The last couple of years have been rife with recommendations to participate in self care. There have been blog posts written, graphics created, rules drafted; all encouraging and advocating for self care. Then in the last little while, people have really started to push back and say that many of these rules don’t apply. All these cute graphics perhaps aren’t actually representing self care.
So, what even is self care?
According to the WHO, self care is “the ability of individuals, families and communities to promote health, prevent disease, maintain health, and to cope with illness and disability with or without the support of a health worker.”
Psychcentral.com defines self care as “any activity that we do deliberately in order to take care of our mental, emotional, and physical health.”
Gracy Obuchowicz says that self care “is a [more] proactive response that requires you process what is causing you to numb” and is “something that when you do it, you wake up the next morning feeling better”.
With these definitions in mind, here are my thoughts on self-care.
Self-care will differ between people. We all have different personalities and different needs. As a highly sensitive person and also an introvert, quiet alone time is crucial to my self care routine. For an extrovert who thrives on conversation and stimulation, self care will likely look much different.
Self-care will differ for the same person at different times in their life. Some days self care might be simply brushing your teeth and allowing yourself to rest and process your feelings. Other days, self care might be making time to tackle a task that has been looming over you or going for a run. Allow yourself to have different forms of self care for different days.
Self-care could include a bubble bath. There are a lot of posts saying ideas like bubble baths are not self care. But they could be. Does it help you cope? Is it an activity that you’re taking part in to take care of your health (mental, emotional, and/or physical)? Do you wake up the next morning feeling better? For me, bubble baths often are a self care activity, because they are a conscious process that I go through and an activity that leaves me feeling better. I usually tidy a bit while the water is running, I make sure to have extra water to drink, I often turn my phone off, I run the bathroom fan to block out other noises, and I have some much needed alone time. For me, bubble baths are very much a self care activity. For you, they might not be.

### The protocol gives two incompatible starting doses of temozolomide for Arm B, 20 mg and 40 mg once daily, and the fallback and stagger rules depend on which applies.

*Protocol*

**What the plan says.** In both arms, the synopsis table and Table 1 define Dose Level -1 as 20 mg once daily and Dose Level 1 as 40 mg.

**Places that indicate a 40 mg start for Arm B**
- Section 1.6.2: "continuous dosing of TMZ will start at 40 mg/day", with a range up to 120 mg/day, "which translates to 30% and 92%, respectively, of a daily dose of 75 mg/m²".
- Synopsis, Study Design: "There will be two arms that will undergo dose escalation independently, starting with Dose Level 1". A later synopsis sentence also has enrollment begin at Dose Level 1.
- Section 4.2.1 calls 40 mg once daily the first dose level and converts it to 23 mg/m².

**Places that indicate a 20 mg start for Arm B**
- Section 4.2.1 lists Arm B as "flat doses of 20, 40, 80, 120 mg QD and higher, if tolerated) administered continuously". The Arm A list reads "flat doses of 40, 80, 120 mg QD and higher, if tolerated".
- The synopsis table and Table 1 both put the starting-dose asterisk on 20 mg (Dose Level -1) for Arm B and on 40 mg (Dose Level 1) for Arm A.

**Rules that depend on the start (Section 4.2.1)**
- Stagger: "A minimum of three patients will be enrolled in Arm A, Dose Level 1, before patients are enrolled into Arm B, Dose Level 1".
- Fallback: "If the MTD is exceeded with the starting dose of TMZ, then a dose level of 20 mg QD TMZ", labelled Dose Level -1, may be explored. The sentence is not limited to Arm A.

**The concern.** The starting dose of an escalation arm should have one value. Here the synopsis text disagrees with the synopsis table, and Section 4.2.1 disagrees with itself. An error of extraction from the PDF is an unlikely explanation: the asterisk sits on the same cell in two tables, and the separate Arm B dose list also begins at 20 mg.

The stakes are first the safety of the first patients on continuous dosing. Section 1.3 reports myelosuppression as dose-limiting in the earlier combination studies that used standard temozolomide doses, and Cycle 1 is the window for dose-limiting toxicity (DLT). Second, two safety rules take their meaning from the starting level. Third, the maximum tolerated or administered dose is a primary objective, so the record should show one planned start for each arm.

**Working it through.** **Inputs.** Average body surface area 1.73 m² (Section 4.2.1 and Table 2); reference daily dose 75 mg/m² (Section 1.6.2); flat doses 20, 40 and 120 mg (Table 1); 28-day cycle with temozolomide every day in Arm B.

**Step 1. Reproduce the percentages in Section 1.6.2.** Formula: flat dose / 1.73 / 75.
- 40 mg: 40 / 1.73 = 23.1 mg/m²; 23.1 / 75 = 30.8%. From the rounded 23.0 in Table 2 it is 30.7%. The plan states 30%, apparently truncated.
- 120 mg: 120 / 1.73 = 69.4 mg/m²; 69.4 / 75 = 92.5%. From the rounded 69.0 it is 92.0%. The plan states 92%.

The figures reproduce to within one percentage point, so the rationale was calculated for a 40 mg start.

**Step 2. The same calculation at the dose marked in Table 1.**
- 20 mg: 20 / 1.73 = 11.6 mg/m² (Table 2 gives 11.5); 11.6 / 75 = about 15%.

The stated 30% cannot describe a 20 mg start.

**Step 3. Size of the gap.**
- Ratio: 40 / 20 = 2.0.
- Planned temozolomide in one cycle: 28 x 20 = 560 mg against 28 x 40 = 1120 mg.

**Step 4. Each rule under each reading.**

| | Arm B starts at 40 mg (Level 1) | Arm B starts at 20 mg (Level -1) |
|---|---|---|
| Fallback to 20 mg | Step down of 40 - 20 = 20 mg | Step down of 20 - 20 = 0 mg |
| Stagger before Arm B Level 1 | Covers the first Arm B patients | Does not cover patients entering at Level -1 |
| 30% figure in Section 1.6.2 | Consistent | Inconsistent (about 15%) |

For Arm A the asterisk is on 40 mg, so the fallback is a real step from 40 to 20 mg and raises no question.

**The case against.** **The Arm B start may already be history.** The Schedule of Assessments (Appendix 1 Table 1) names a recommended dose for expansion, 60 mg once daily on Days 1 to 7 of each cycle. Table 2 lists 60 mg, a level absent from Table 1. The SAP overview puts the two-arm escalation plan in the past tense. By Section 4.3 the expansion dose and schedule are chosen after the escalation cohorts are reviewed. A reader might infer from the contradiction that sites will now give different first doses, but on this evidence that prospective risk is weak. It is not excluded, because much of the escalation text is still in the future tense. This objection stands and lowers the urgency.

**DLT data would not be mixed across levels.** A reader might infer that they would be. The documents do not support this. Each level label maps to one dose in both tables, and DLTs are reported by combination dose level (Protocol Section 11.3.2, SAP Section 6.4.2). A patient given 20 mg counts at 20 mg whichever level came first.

So how do we decide what is a self care activity, and how do we know whether they’re a self care activity for ourselves?
Define self care for yourself. What are your goals from self care? To feel more energized? To feel calmer? And importantly, what do you need right now?
Give them a try! There’s no shortage of suggestions or graphics or ideas. Even if they sound silly, be open to trying them (and open to quitting them if they aren’t helpful!). Maybe keep a running list of ideas you’ve seen and rate how useful you’ve found them after you try them.
Create and define your own routines. I’ve found such comfort in simple routines in my day, even if I can’t or don’t complete them every single day. For example, most nights I make a cup of tea and tidy the kitchen/do any dishes while the water boils and the tea brews. Then I head up to bed and read while I drink my tea. For me, this is self care. These ten minutes to myself allow me to process my day in quiet, they allow me to tidy my space (which is very soothing and feels so good in the morning!) and to relax while participating in an activity I enjoy (reading).
Be conscious of how you feel after an activity. I’ve found that my body just sort of intuitively “knows” whether an activity was helpful or not. Take time to really digest how you feel and whether the activity was helpful.
I’ll share some of my favourite self care activities later this week on Instagram and Facebook so make sure you’re following me there! In the meantime, I’d love to hear of some of your favourite self care activities in the comments!